Wonder Woman, Netanyahu face off over 'Jewish nation' comments
By Sim Sim Wissgott

Wonder Woman herself waded into a debate over the definition of the Israeli state after Prime Minister Benjamin Netanyahu drew ire over the weekend for saying it was a nation only of Jews.

Israeli actress Gal Gadot, star of the 2017 hit film "Wonder Woman," joined a growing chorus of disapproval against the prime minister that included advocacy groups and Israel's president, as she called for tolerance.

The cause of the uproar was an Instagram post by Netanyahu over the weekend, saying, "Israel is not a state of all its citizens."

"According to the basic nationality law we passed, Israel is the nation-state of the Jewish people – and only it," he added, referring to a law that already drew condemnation from Arab lawmakers and foreign observers last year. 

All created equal

Netanyahu's remarks – coming as Israel gears up for general elections on April 9 – were in response to an earlier post by popular Israeli TV actress and model Rotem Sela on Saturday.

Arab Israelis and supporters protest against the Jewish Nation-State Law in Tel Aviv, August 11, 2018. /VCG Photo

Arab Israelis and supporters protest against the Jewish Nation-State Law in Tel Aviv, August 11, 2018. /VCG Photo

"When the hell will someone in this government convey to the public that Israel is a state of all its citizens and that all people were created equal?" Sela asked.

"Even the Arabs – believe it or not – are human beings, and the Druze and the gays, by the way, and the lesbians and – shock – leftists."

The prime minister nevertheless repeated his comments at a regular cabinet meeting on Sunday, insisting that Israel "respects the individual rights of all its citizens – Jews and non-Jews alike. But it is the nation-state, not of all its citizens, but only of the Jewish people."

Campaign time

Ahead of the election, Netanyahu has been accused of pandering to right-wing politicians and voters.

Last month, he brokered a deal that could see the small far-right party Otzma Yehudit enter the Knesset – Israel's parliament – for the first time. This would bolster future efforts by Netanyahu to build a ruling coalition.

The prime minister and his Likud party have also tried to scare voters by arguing their main opponent, the Blue and White Party, would join forces with Arab lawmakers if elected. It was one such comment by Culture Minister Miri Regev that prompted Sela's irate post on Saturday.

The latest polls currently show Likud trailing in second place behind Blue and White.

Benny Gantz (front right), leader of the Blue and White Party, attends a campaign event in Tel Aviv, January 29, 2019. /VCG Photo

Benny Gantz (front right), leader of the Blue and White Party, attends a campaign event in Tel Aviv, January 29, 2019. /VCG Photo

Last year, Israel passed a new nation-state law defining Israel as the historic homeland of the Jewish people and making Hebrew the only official language in Israel, downgrading Arabic. 

About 17.5 percent of Israel's population is Arab Israeli.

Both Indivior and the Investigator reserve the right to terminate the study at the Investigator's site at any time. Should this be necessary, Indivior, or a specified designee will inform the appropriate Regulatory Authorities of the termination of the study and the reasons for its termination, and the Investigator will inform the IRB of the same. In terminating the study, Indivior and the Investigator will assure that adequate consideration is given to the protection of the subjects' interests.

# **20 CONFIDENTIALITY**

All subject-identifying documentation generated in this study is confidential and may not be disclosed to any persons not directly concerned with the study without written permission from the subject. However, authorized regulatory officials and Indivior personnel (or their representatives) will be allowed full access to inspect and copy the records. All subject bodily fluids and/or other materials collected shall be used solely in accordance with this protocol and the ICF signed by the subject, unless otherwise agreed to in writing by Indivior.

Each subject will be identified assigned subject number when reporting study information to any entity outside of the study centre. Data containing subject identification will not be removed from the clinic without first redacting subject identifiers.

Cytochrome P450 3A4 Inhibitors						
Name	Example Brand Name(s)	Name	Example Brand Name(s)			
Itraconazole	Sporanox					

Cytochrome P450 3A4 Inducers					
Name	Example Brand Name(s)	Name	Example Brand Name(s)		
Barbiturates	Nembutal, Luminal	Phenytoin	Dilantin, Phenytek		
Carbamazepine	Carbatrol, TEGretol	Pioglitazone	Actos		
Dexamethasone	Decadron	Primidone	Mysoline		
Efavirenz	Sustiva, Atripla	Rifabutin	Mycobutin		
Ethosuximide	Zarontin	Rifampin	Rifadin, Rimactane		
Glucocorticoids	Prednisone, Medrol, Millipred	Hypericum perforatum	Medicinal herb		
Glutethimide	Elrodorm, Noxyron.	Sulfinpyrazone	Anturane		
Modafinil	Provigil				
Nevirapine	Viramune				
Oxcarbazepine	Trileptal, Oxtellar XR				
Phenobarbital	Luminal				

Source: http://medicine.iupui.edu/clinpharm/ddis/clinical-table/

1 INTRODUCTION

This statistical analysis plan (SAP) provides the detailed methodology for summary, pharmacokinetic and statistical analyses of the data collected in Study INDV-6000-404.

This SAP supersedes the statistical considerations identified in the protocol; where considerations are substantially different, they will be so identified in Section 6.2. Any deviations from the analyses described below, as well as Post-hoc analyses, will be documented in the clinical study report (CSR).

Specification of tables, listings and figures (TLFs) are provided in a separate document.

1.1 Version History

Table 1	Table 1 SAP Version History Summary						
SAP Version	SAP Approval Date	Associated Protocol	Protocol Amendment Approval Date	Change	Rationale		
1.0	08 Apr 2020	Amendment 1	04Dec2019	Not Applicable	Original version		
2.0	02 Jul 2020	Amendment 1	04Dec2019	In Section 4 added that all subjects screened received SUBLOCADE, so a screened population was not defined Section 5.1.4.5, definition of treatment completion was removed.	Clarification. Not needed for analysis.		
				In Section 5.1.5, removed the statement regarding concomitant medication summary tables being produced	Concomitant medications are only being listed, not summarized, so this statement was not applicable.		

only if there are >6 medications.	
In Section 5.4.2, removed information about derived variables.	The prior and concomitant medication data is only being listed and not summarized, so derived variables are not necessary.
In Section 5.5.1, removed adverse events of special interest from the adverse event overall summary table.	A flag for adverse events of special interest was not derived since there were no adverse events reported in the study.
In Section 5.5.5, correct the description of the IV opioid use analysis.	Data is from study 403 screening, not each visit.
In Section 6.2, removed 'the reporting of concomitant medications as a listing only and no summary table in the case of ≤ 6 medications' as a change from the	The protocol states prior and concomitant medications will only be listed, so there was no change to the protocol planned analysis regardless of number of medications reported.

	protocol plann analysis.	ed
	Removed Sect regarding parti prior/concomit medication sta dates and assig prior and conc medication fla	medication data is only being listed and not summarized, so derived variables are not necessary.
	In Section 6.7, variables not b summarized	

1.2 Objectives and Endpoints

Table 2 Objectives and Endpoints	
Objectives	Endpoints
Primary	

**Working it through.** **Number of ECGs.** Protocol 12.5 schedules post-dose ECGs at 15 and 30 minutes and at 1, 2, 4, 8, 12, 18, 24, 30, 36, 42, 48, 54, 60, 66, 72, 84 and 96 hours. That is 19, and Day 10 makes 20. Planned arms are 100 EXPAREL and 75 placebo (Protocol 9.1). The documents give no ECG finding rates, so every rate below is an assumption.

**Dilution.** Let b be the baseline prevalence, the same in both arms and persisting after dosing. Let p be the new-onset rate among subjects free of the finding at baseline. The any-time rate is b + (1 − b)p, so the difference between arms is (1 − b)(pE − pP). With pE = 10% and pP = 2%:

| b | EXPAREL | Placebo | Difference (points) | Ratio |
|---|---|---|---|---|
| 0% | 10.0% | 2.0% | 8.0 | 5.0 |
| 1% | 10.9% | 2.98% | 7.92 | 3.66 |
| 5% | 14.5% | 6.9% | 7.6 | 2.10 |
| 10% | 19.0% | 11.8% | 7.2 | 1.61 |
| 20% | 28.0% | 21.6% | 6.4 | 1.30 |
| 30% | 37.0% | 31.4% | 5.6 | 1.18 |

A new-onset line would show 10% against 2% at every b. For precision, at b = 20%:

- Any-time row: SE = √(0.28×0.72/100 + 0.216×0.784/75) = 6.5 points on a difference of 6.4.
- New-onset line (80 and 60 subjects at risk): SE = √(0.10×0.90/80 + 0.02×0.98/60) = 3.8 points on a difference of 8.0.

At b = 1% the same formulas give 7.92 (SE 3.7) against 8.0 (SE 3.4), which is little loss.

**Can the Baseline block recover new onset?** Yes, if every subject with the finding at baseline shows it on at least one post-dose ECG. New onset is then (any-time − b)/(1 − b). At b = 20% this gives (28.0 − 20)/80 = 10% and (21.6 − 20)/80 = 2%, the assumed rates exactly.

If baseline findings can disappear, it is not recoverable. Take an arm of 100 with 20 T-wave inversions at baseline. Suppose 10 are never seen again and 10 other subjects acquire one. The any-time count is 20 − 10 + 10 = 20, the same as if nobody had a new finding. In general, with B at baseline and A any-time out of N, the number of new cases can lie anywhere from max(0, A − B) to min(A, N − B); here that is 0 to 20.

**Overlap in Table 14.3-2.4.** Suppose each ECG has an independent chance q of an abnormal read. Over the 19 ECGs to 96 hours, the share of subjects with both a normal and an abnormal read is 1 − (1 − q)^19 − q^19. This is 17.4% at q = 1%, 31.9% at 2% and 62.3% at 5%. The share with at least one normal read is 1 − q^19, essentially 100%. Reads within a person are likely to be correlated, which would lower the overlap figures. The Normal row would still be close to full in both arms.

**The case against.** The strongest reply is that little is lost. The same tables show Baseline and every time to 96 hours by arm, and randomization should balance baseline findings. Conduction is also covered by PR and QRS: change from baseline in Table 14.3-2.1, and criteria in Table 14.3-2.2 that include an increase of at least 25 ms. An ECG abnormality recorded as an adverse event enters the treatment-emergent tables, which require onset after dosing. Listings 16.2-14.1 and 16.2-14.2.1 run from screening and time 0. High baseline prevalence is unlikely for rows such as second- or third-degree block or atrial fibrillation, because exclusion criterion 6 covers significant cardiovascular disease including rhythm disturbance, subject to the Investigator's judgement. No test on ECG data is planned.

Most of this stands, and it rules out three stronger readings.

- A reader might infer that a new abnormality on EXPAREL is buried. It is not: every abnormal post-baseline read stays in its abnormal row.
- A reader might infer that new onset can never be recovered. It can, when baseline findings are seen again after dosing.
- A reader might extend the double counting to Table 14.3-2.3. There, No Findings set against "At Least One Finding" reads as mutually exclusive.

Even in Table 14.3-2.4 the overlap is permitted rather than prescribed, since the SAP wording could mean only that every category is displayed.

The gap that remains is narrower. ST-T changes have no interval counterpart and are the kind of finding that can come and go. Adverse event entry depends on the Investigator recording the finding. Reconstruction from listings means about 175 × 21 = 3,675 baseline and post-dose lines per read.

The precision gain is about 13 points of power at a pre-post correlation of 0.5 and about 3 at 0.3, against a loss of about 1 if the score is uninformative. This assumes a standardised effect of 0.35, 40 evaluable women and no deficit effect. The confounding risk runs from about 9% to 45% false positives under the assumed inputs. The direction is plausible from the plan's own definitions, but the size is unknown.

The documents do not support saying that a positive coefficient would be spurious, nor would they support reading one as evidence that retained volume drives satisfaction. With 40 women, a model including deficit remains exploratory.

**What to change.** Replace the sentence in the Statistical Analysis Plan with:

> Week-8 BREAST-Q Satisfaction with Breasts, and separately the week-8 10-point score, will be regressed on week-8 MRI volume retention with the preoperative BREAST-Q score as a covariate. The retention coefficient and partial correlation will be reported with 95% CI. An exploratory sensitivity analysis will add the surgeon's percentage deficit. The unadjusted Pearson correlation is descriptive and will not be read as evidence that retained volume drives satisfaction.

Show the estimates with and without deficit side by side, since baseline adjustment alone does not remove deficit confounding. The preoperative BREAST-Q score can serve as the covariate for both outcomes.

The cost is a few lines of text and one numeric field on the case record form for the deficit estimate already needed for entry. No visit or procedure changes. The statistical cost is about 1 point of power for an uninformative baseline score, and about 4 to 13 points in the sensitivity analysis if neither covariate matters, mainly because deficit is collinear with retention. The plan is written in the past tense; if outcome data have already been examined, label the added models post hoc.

Wonder Woman speaks out

After Sela's post drew vicious attacks online, Gadot, who does not usually speak out about politics, backed her in an Instagram post.

"This isn't a matter of right or left, Jewish or Arab, secular or religious. It's a matter of dialogue, of discussing peace and equality and our tolerance toward one another," she said, adding "Love your neighbor as yourself."

Israel's President Reuven Rivlin in a series of tweets late Monday also condemned what he called "entirely unacceptable remarks about the Arab citizens of Israel."

"There are no first-class citizens, and there are no second-class voters," he added.

CGTN screenshot of Israeli President Reuven Rivlin's official Twitter account.

CGTN screenshot of Israeli President Reuven Rivlin's official Twitter account.

Ahmad Tibi, a prominent Arab member of the Knesset whom Netanyahu has sought to portray as a threat to national security, called the prime minister's comments "embarrassing," adding that these were "dark times" if “a leading media personality (Sela)… needs courage to say that Arabs are also human beings."

Threat to democracy

Beyond mere campaign bluster, many wondered what Netanyahu's comments said about Israel's system of government. 

An editorial in the Haaretz newspaper on Monday said his wording "constitutes a public admission that… Israel has ceased to be a democracy."

Even in the US, a staunch ally of Israel, advocacy groups spoke out against his remarks.

Liberal pro-Israel group J Street deplored "the disgraceful, racist rhetoric of Netanyahu and his allies," saying it was "endangering Arab-Israelis and fundamentally undermining Israel's commitment to democracy."

The Anti-Defamation League, which campaigns against antisemitism, called the recent trend of anti-Arab rhetoric "deeply troubling." Without naming Netanyahu, it urged "all Israeli politicians to exercise caution in their choice of words. Stereotyping and stigmatizing Israeli Arabs is unacceptable and immoral."

(Cover picture: CGTN composite of VCG pictures showing Israeli Prime Minister Benjamin Netanyahu (L) and actress Gal Gadot (R).)